From Master Resource
By Kennedy Maize — February 20, 2023
“The failure of the uncompleted V.C. Summer Units #2 and #3 ($10 billion), and the continuing woes at Vogtle, have marked the complete failure of Congress to create a ‘nuclear renaissance’ through the 2005 Energy Policy Act. The act provided for up to $8 billion each in ‘loan guarantees’ for new nuclear plants.”
“Nuclear ‘loan guarantee,’ it turns out, is a politically constructed term to cover the fact that the ‘guarantees’ are actually Treasury funds, and loan payments are made to the Treasury.”
The sun rises in the East and sets in the West. And Southern Company announces further delays in the startup of Georgia Power’s Vogtle Units 3 and 4, the only nuclear power plant under construction in the U.S.
In its annual financial report issued Feb. 16, Southern said it will push back the startup date for Unit 3 of the two-unit, Westinghouse AP-1000 reactor project to May or June of this year. Earlier, the company projected a startup of the unit in the first quarter of the year. Unit 4 startup is also likely to be delayed, according to the Atlanta-based company, until at least the 2023 4th Quarter, or perhaps (some might consider it likely) into 2024.
Southern said the latest delays would add $200 million to its share of the two-unit project, bringing its 47.5% share to $10.953 billion (or about $23 billion for the full project). Other owners include Oglethorpe Power Corp (30%), Municipal Electric Authority of Georgia (22.7%) and Dalton Utilities (1.6%). POWER magazine reported that “costs reported by MEAG in May last year suggested total spending for the expansion was close to $34 billion at the time.” Oglethorp, a large generation and transmission rural cooperative agency, has also said Southern has understated the Vogtle costs.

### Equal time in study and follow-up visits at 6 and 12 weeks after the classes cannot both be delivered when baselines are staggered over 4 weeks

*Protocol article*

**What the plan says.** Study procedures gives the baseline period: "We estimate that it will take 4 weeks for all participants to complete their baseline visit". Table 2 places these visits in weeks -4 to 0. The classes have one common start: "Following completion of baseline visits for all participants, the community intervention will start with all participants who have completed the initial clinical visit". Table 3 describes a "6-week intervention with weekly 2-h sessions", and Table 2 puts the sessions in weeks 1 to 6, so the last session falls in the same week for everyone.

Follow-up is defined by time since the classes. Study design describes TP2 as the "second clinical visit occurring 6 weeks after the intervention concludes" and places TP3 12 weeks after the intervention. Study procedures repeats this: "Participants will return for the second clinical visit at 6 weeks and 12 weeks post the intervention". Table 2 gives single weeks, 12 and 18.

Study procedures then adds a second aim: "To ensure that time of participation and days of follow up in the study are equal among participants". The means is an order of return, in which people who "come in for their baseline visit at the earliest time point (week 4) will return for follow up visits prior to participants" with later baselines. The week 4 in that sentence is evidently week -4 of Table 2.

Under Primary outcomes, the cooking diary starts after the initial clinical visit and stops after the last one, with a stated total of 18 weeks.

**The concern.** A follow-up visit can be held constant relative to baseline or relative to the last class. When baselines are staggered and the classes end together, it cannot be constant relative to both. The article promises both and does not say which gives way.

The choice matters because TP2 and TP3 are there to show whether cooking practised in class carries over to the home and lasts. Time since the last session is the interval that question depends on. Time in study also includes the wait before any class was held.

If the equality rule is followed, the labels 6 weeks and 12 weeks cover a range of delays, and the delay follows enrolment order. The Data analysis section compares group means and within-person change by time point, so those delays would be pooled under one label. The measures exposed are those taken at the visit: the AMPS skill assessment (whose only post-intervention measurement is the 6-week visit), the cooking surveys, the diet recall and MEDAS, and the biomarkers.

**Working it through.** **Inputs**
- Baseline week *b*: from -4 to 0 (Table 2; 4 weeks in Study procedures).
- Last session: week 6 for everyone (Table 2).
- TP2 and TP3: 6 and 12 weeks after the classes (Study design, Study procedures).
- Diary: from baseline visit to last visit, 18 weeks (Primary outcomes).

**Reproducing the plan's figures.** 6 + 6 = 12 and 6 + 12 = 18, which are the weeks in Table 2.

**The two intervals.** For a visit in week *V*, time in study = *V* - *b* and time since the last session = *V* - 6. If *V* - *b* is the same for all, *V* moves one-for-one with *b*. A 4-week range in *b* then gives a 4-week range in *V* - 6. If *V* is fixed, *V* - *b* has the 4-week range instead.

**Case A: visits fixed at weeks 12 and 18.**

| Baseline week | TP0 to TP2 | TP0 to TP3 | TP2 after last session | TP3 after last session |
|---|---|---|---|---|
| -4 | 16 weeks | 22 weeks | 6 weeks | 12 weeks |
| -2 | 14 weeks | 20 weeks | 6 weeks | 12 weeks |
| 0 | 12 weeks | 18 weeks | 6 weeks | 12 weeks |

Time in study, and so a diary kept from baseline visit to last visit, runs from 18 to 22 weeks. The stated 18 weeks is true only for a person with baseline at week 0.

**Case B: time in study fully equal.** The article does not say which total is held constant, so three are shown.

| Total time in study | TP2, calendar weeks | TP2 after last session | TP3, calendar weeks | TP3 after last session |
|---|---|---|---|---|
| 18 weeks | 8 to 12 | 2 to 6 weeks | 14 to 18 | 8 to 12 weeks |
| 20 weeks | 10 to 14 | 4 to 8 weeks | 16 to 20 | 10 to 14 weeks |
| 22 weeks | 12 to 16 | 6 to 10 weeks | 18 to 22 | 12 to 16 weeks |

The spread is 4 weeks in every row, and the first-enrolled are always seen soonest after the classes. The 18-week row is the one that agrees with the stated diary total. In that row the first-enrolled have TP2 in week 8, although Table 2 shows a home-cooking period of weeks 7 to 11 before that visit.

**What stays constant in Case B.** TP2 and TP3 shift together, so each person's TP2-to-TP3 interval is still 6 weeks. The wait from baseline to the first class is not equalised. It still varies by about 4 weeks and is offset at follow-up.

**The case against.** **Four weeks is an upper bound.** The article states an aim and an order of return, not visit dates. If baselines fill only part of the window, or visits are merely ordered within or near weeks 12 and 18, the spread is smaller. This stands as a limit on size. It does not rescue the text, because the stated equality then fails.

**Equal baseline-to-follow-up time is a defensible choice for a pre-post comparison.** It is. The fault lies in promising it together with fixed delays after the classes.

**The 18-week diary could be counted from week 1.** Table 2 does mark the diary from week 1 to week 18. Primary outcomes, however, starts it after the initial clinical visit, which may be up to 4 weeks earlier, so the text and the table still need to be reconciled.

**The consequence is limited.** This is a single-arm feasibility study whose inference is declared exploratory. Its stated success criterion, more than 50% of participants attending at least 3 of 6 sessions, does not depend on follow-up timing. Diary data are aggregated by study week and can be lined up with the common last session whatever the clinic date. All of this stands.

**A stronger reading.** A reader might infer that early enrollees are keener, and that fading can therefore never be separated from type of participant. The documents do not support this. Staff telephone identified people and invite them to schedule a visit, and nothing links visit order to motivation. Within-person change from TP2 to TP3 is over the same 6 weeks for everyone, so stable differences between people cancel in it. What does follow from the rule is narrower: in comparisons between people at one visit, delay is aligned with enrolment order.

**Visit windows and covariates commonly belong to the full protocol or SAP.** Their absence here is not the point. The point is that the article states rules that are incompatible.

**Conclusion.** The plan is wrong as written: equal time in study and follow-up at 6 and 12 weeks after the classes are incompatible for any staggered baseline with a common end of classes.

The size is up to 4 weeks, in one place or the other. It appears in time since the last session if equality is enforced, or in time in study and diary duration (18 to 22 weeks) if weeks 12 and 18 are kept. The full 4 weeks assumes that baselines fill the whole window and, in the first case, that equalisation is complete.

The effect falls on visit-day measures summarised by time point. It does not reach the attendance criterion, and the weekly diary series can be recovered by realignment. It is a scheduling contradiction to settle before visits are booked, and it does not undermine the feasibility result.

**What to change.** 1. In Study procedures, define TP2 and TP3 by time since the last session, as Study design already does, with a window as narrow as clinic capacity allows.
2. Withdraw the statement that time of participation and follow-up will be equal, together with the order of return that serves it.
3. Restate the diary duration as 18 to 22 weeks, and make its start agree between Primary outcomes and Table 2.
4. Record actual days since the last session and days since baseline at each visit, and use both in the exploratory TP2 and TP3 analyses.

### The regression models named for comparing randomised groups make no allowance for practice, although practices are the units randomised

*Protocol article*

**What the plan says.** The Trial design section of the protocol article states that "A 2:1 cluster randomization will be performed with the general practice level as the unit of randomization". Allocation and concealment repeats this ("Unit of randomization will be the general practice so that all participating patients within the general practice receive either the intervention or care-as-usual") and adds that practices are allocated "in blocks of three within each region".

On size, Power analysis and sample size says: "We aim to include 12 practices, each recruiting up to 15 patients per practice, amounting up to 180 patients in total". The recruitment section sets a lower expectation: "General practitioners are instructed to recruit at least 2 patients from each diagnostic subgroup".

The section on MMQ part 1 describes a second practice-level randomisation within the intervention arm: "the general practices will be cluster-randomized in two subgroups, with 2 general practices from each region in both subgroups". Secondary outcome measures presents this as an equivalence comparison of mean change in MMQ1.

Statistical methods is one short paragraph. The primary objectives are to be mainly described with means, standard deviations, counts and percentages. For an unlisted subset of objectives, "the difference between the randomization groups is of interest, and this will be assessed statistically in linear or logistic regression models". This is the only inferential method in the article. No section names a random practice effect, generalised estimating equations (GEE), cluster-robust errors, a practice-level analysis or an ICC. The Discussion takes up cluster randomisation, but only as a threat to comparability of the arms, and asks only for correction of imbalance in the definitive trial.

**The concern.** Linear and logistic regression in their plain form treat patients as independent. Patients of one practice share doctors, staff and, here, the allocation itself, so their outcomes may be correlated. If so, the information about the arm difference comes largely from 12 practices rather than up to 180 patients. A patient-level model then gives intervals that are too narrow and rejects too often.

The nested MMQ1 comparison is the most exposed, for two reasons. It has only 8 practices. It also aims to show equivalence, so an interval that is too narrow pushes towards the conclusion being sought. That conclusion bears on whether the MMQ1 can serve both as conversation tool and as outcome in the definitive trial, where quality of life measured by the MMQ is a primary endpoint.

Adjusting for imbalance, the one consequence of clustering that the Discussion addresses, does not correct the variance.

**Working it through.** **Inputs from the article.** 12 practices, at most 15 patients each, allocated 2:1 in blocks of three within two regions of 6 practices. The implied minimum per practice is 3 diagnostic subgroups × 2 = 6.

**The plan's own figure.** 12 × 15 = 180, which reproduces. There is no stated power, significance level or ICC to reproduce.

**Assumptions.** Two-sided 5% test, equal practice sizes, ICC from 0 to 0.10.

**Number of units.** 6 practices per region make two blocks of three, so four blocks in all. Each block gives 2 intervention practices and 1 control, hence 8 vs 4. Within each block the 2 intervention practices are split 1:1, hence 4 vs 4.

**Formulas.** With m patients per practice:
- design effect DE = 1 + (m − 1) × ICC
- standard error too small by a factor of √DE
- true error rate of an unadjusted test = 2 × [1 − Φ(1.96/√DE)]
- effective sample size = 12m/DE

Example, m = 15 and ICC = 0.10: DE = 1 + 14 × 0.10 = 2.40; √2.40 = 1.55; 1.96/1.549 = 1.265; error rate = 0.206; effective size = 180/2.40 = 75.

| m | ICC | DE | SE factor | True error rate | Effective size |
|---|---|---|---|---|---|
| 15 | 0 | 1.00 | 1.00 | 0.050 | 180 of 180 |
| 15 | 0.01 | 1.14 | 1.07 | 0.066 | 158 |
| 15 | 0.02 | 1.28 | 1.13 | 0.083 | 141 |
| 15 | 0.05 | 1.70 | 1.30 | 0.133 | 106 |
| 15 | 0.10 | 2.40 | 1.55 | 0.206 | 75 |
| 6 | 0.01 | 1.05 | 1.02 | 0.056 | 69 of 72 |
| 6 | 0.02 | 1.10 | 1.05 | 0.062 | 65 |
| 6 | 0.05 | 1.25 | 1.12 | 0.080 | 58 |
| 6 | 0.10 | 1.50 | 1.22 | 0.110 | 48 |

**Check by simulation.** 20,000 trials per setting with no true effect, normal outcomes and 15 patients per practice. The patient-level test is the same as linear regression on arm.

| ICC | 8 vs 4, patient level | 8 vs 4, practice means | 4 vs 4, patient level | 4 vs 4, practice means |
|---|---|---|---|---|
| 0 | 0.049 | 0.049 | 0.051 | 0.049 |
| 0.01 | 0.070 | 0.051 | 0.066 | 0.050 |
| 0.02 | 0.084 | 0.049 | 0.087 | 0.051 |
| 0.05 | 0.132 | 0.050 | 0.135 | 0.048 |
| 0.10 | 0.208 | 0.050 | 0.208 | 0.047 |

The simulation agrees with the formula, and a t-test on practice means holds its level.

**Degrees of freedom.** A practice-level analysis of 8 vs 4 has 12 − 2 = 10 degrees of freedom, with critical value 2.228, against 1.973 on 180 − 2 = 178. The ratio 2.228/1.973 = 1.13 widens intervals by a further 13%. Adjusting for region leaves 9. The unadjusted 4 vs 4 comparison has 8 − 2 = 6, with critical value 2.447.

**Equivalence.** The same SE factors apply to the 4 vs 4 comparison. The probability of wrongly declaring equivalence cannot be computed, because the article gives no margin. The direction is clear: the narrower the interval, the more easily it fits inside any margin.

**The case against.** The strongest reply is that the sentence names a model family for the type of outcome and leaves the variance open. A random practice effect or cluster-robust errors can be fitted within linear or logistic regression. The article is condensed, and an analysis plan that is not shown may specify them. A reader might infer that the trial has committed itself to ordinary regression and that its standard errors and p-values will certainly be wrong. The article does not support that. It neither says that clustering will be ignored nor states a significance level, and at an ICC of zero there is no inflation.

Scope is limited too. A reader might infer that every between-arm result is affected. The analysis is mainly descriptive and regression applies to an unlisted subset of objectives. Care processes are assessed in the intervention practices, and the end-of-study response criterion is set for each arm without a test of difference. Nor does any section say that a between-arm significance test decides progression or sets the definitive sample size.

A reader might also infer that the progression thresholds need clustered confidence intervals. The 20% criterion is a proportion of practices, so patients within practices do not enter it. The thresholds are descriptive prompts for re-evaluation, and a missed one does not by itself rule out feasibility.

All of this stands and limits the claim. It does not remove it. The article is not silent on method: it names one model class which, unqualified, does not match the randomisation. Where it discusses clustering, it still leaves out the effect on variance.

In 2009, Georgia Power announced the launch of the existing two-unit nuclear site with the two 1,117-MW Westinghouse reactors at an estimated cost of about $14 billion (with $6.5 billion from the U.S. Department of Energy), entering service in 2016 and 2017. The current tab has more than doubled well past $30 billion, with U.S. DOE in for $12 billion. More cost is accruing–and for no power to date.
According to Reuters, outgoing CEO Tom Fanning said on a call with investors, “After careful consideration and given our experience on Unit 3 and the degree of critical work ahead of us, we are further risk adjusting our Unit 4 schedule.” He said the needed work on Unit 3 includes pipe repairs, a valve fix, and improving flow through the reactor’s cooling pumps. He said tests at Unit 4 likely will reveal more problems. “We’re just trying to get anything we can see right now,” he said.
In its financial report, Vogtle reported a fourth-quarter 2022 loss of $87 million (8 cents per share), compared with a loss of $215 million (20 cents per share) in the 2021 fourth quarter. Southern Company reported full-year 2022 earnings of $3.5 billion, ($3.28 per share), compared with $2.4 billion ($2.26 per share) in 2021.
Summer: $10 Billion Failure
In 2017, a similar two-unit AP1000 new reactor project at SCANA Corp.’s V.C. Summer single-unit site in South Carolina, partnered with state-owned public power system Santee Cooper, went Vogtle-like and was finally cancelled at a sunk cost of $10 billion. Its aftermath, Nukegate, included criminal charges and convictions with SCANA sold at a bargain basement price to Virginia-based Dominion.
The failure of the SCANA project and the continuing woes at Vogtle have marked the complete failure of Congress to create a “nuclear renaissance” through the 2005 Energy Policy Act. The act provided for up to $8 billion each in “loan guarantees” for new nuclear plants. The idea was to make it easier for nuclear projects to finance new projects, as many previous lenders, burned by nuclear project failures, avoided lending money to nuclear projects or exorbitant interest rates. Nuclear “loan guarantee,” it turns out, is a politically constructed term to cover the fact that the “guarantees” are actually Treasury funds, and loan payments are made to the Treasury.
Chris Womack, CEO of Southern subsidiary Georgia Power, will become CEO of the parent company later this year. His Vogtle problems will come with him.
You must be logged in to post a comment.